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Modern Perspective on the FA Cup

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chelsea_win_facup.jpgThis is part 2 of a 5 part series on the FA Cup. This article talks about the importance of the FA Cup in the modern football world. To read about part 1 which focussed on the History of the World's Oldest football tournament please click here.

The rich club footballing culture, and the fondness that the fans have developed over the years towards the clubs they support, have ensured that the reputation of the FA Cup as a premier sporting event in England stayed put. The defeat of the mighty Leeds United to a second division Sunderland in the 1973 cup final epitomizes what the FA Cup stands for - the unpredictability, and the fact that, on any given day, status and stature mean nothing.

The biggest controversy to have marred this grand extravaganza came in the season of 1999/00, when Manchester United infamously pulled out, sighting fixture congestion. It was believed that the English FA and the government felt that playing in that tournament would help England's bid to host the 2006 World Cup. Many sight this as the reason for the decline of the FA Cup, but the situation is far more complex than that.

Over the years, the tournament has lost its sheen, owing to a number of reasons. There are generic reasons that can be attributed to the decline in reputation of the FA Cup; however, the competition's importance varies from club to club, depending on circumstances, heritage and fan base. It has now become, in many ways, a more respectable version of the Carling Cup, in which top managers take the opportunity to test their youth system and bench strength by blooding youngsters, particularly in the earlier rounds against lower league opposition. Money has taken over the world, and football is no exception. Since the formation of the Premier League in 1992, English football's stature across the globe has grown exponentially, with satellite television and internet providing it with a global platform. Money from merchandising and television revenue is a key part of a club's income, which is generated from global interest in the Premier League and the Champions League. It is the success in these competitions that the big clubs crave for, and thereby de-prioritize the FA Cup. The former helps the clubs not only to be recognized on the global front, but also attract media interest, new fans, and additional revenue streams.

Another big dampener is the playing schedules of the top English clubs, especially those involved in the European competitions, which are more hectic than at any other time in the history of professional English football. For instance, Manchester united had played over 60 games in the 2008-09 season, so it is surely understandable that the squad is rotated and that priorities are set to ensure that the club has the best chance of winning the trophies that the board and manager deem as the most important. It would be foolish on their part for these teams to risk their big-match players ahead of a key European or Domestic tie, in order to beat an inferior opponent in a cup fixture. With the Premier League and the Champions League at stake, can these powerhouses of English football really be blamed for de-valuing this coveted competition?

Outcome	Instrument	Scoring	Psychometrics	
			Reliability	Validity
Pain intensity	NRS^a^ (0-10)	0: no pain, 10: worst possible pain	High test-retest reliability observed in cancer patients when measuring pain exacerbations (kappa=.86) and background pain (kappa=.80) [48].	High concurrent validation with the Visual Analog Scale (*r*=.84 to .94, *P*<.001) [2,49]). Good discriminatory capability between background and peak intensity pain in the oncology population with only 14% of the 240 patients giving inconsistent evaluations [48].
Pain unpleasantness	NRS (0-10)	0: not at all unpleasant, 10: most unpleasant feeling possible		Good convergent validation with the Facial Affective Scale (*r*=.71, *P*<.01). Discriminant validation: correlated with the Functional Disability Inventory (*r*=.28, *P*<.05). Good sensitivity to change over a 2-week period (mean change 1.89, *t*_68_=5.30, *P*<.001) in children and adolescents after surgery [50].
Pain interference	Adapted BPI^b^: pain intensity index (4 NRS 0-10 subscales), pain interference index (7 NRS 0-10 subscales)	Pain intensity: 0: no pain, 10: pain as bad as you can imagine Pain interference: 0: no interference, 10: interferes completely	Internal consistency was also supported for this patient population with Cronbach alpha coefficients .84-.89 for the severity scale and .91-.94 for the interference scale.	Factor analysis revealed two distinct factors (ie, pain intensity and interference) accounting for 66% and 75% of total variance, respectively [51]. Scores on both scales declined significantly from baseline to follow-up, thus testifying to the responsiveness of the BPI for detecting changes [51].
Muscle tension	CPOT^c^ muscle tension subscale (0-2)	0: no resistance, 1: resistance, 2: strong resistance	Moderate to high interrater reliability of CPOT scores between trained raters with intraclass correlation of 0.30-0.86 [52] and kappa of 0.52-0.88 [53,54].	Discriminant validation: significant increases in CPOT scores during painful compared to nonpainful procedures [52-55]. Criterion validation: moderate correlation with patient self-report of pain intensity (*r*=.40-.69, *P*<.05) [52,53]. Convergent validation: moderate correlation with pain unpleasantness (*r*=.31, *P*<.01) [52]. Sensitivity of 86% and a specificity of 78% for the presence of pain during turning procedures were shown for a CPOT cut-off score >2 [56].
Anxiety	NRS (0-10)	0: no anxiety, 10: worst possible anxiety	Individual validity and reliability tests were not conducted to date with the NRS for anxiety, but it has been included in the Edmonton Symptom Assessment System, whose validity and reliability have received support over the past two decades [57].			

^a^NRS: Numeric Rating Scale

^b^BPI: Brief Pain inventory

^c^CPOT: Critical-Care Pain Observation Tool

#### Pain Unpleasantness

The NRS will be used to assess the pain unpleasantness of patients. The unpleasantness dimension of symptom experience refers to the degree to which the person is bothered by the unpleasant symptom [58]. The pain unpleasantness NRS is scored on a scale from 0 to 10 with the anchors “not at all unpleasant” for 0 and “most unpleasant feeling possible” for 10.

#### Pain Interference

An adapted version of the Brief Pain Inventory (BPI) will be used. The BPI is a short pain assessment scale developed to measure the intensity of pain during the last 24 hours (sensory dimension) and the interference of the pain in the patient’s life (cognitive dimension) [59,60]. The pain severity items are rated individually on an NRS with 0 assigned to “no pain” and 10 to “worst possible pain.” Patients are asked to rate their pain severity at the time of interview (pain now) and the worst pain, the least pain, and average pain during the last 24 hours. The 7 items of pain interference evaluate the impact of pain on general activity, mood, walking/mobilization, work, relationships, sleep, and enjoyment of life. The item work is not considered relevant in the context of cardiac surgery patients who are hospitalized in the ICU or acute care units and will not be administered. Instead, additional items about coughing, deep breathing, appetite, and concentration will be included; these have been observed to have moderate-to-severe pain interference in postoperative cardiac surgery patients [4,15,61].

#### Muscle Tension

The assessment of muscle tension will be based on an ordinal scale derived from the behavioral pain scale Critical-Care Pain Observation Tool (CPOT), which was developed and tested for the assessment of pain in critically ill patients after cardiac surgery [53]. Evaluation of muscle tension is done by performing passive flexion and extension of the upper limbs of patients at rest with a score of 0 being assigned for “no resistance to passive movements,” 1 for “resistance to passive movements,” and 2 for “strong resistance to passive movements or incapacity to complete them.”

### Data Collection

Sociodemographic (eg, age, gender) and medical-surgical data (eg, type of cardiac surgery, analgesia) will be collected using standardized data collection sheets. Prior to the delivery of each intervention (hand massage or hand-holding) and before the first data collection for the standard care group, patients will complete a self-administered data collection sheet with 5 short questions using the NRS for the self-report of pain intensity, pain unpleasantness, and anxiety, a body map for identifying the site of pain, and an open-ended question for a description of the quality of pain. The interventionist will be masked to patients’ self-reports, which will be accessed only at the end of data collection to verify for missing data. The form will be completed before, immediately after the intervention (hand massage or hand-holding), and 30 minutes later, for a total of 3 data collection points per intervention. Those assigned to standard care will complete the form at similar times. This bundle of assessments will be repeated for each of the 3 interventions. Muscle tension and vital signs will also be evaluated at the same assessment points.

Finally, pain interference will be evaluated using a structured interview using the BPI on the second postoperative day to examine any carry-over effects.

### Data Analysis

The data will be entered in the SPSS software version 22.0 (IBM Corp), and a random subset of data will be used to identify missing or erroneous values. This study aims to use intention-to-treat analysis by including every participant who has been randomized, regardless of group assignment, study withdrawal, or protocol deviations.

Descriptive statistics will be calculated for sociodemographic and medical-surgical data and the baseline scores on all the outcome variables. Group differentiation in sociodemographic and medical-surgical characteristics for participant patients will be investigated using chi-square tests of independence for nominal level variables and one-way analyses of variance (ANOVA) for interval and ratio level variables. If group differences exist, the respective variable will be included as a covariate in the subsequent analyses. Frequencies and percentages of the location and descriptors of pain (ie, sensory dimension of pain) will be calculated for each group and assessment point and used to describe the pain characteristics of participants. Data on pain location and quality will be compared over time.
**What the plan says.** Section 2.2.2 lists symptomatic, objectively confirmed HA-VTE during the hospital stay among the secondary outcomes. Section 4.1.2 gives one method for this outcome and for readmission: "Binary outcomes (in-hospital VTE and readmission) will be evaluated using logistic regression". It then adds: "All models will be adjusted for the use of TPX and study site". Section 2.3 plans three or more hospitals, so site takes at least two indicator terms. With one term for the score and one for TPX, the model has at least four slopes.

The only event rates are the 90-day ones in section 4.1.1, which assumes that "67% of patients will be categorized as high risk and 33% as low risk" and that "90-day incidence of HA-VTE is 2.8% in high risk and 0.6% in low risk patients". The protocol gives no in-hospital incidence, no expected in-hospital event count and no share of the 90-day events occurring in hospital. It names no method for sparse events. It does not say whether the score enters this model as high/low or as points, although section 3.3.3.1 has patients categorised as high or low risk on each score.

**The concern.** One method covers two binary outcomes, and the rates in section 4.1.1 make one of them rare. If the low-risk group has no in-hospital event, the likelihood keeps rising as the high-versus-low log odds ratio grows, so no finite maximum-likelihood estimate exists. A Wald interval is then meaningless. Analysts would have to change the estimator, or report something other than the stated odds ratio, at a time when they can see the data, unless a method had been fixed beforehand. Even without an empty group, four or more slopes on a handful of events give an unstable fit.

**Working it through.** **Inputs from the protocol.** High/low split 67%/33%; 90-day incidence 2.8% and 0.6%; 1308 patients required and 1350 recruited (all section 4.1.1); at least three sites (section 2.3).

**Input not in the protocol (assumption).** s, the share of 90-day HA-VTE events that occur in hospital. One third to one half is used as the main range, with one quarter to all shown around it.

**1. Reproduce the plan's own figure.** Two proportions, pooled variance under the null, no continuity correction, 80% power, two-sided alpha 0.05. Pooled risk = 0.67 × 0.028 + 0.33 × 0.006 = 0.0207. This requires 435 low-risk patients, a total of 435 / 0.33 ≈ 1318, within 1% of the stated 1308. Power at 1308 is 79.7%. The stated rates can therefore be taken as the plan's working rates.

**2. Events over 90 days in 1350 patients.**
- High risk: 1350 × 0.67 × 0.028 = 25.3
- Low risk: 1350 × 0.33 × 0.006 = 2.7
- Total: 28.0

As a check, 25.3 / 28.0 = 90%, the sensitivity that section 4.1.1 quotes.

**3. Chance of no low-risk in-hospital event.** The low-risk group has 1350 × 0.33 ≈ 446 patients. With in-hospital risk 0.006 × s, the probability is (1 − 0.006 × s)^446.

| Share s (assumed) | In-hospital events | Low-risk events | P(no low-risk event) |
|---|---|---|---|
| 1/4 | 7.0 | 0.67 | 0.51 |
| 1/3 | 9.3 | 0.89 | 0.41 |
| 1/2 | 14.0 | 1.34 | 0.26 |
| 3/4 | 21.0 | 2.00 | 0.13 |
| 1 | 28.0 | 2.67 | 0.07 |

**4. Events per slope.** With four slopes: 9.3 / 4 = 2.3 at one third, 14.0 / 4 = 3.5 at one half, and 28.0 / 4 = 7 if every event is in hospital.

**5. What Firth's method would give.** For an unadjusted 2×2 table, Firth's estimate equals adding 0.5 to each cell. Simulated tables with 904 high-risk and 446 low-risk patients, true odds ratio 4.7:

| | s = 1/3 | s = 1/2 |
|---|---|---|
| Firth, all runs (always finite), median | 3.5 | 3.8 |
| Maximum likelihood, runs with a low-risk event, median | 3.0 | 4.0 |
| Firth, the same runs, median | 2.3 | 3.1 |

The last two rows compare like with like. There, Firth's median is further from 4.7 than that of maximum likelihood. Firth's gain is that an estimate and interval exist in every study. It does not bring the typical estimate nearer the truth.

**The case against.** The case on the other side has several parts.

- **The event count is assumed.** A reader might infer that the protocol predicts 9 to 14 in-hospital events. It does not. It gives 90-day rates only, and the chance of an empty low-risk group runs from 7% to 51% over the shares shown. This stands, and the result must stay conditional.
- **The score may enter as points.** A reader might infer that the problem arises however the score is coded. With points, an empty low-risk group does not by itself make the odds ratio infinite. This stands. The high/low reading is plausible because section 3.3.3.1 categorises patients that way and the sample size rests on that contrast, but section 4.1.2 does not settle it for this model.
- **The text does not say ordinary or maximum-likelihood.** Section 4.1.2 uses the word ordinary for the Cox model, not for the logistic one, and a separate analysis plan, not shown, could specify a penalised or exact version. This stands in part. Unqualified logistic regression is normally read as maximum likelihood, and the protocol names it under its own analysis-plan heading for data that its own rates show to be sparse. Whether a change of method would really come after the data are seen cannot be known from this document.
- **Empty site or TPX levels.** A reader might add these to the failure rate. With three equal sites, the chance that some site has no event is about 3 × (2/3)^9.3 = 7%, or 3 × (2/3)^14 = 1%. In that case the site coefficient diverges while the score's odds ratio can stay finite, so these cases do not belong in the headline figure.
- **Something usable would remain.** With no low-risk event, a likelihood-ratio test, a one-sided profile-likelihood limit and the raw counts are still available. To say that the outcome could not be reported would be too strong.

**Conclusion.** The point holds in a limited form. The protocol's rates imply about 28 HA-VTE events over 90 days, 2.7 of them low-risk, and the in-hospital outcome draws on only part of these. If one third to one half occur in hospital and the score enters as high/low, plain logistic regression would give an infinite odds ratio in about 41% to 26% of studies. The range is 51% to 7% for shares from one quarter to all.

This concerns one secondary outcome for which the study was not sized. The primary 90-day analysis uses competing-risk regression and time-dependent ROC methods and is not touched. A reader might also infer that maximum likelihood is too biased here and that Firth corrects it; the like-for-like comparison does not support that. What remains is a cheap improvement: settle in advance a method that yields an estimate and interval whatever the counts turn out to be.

It is safe to conclude that, for the top clubs in the Premier League, this prestigious competition no longer holds the prominence and value it once did, as competing for the Premiership title and a spot in the Champions League is seen as the preferred endeavor in their desire to cement themselves as a footballing force. For those at the bottom of the league, it is all about surviving relegation and continuing in the top flight come next season. So, really, it is the so-called middle clubs, which were consistent but never really set the premier league on fire, that now hold the FA cup up as a premier competition. It is perhaps not by choice, but rather by the lack of it, that those clubs that are not strong enough to push for Europe, and that are too strong to be relegated, aim to win the cup. Take the case of Liverpool this season - having being dumped out of the Champions League and with the Premier League title out of reach, they look at the FA Cup as compensation to salvage some respectability this season.

The take-over of clubs like Chelsea, and most recently Manchester City, by rich foreign billionaires has somewhat worked to the benefit of the FA cup extravaganza. As these clubs look to establish themselves as a top club, the first thing on their agenda is to win trophies. Given the lack of importance shown by the big clubs, the FA cup presents itself as easy meat and thus tops their priority.

The domination of the big clubs like Manchester United, Arsenal, and Chelsea, have made it monotonous and predictable; yet without their participation it lacks the allure and finesse that fans want to see. The continuation of the FA Cup has never been in any doubt, nor will it ever be. But its importance continues to take a beating, with all the big clubs intent on becoming rich by means of money rather than football. It is really hard to imagine the commentators not coming up with cliches such as "cup magic", and "beauty of the unpredictability". The upsets of an underdog becoming a giant killer, by taking a more established club for a ride, will not occur against many of the premier league clubs who occupy the top positions because of the sheer strength of their squads, and their financial prowess.

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